I hardly play computer games now. I check every so often to see what new releases are coming but nothing really grabs me. GTA V has been announced which is a definite release day purchase, but that is likely to be two to three years in development. Still, it gives me time to read and write.
Originally posted 25.04.11
In under a month now, on 20May, L.A. Noire will be released. No, it’s not a new crime thriller, well, it is in a way, it’s a detective computer game.
I have looked forward to games being released before but none have I desired so much for so long. Ever since I found out about this game three years ago, I have followed its slow development to fruition like a kid looking forward to Christmas.
The reason is the same reason why I write detective crime fiction, read detective crime fiction, and watch detective crime film. I enjoy solving the puzzles.
The problem with previous computer games is that I want a story as well.
The first detective type games on computer were text games, very close to an interactive book. You were given a description of your surroundings then given a text prompt to enter what you wanted to do. The problem with them was recognizing the variance in language, the difference between ‘get’, ‘grab’, ‘pick up, ‘lift’ etc. meaning you could spend ages just trying to do basic things.
The second problem, and in my case a major one, was that you could get stuck. When reading a novel you are a bystander voyeuristically following the action. The protagonist does all that needs to be done; you are just along for the ride. In a computer game, if you need to find a key before you go to the next part, you need to find a key, you. If you can’t, the story stops. This plagued games from the text based adventures to the fancier point ’n’ click games of Sierra and Lucas Arts.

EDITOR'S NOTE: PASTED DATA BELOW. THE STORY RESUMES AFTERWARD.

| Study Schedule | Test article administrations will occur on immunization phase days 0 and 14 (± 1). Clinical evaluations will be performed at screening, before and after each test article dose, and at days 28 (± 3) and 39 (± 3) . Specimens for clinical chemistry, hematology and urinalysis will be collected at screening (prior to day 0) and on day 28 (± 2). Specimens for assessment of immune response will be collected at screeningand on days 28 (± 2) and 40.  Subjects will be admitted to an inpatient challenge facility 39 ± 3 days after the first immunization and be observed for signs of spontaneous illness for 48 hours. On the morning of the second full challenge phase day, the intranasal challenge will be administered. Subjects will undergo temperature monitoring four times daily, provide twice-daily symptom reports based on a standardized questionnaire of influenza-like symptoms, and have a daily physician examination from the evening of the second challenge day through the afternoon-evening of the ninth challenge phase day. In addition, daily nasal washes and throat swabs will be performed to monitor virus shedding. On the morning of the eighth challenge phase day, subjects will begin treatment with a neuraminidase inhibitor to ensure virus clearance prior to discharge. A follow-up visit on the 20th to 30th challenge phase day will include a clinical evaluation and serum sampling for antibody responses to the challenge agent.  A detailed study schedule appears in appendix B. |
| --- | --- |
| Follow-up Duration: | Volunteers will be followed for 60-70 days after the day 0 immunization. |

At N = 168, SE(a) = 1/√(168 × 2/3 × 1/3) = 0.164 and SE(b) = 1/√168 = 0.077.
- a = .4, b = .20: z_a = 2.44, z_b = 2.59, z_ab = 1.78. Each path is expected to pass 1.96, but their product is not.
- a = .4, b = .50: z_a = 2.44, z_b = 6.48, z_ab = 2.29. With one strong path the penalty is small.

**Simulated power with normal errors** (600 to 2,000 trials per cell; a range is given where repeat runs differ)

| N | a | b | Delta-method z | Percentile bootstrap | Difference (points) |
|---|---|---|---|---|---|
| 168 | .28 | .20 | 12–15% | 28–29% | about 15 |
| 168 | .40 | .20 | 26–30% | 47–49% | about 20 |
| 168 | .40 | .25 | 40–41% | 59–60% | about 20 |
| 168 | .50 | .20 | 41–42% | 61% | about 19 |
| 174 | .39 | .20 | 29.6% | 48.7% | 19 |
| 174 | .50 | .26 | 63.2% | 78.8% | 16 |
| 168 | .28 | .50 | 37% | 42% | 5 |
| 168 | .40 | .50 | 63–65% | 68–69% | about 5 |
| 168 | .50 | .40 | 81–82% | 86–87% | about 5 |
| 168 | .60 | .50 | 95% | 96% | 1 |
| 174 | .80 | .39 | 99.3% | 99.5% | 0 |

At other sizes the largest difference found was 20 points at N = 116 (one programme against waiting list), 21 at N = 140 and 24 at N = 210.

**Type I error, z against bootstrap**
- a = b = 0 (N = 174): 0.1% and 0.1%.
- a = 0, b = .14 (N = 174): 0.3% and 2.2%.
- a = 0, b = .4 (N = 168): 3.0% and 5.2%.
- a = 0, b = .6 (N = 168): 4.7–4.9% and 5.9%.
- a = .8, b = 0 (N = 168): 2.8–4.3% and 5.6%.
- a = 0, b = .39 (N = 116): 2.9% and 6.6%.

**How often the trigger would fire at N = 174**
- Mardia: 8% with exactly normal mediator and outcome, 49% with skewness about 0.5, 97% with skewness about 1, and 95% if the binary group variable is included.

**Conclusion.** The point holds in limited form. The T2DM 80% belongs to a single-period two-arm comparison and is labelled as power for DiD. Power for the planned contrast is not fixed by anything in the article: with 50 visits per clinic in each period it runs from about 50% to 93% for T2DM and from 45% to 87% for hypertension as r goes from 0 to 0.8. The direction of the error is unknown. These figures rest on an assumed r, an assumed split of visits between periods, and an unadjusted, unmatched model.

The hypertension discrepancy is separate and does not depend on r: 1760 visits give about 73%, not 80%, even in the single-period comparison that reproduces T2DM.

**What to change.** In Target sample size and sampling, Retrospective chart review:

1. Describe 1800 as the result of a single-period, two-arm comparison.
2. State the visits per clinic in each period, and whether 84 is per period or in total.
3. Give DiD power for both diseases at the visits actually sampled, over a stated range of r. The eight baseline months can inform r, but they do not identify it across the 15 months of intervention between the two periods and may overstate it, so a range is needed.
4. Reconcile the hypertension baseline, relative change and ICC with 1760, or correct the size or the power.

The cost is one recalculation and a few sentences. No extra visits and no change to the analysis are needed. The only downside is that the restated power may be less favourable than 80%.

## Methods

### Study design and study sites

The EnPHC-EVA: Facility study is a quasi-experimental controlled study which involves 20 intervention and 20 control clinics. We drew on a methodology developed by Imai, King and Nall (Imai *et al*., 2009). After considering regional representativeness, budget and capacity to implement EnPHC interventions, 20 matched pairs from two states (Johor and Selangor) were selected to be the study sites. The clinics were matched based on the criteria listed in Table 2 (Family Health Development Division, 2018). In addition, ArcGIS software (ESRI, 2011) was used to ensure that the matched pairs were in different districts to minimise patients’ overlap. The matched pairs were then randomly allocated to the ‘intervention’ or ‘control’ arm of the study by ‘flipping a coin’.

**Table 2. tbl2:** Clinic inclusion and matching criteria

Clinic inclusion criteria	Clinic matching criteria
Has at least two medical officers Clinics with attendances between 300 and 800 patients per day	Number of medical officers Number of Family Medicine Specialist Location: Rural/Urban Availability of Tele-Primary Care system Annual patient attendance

The solution to this problem came not within the games themselves, but in the advent of the Internet. Now if you are stuck you can just google your game name and walkthrough and find out what you need to do to get to the next chapter.
Even so, proper adventure games have been a dying breed as todays gamers seem to prefer FPS’s (first person shooters), driving games or anything with an instant fix. The patience for a long carefully plotted adventure is not in their genes. Heavy Rain last year was a refreshing change in the status quo, an interesting story with twists, engaging characters and multiple endings.
I feel the detective game is suffering in the same way as the detective novel. Readers aren’t patient enough, they want each chapter to be a drug fuelled car chase with guns, sex and aliens. With luck, L.A. Noire’s success may spark something of a cross media revival.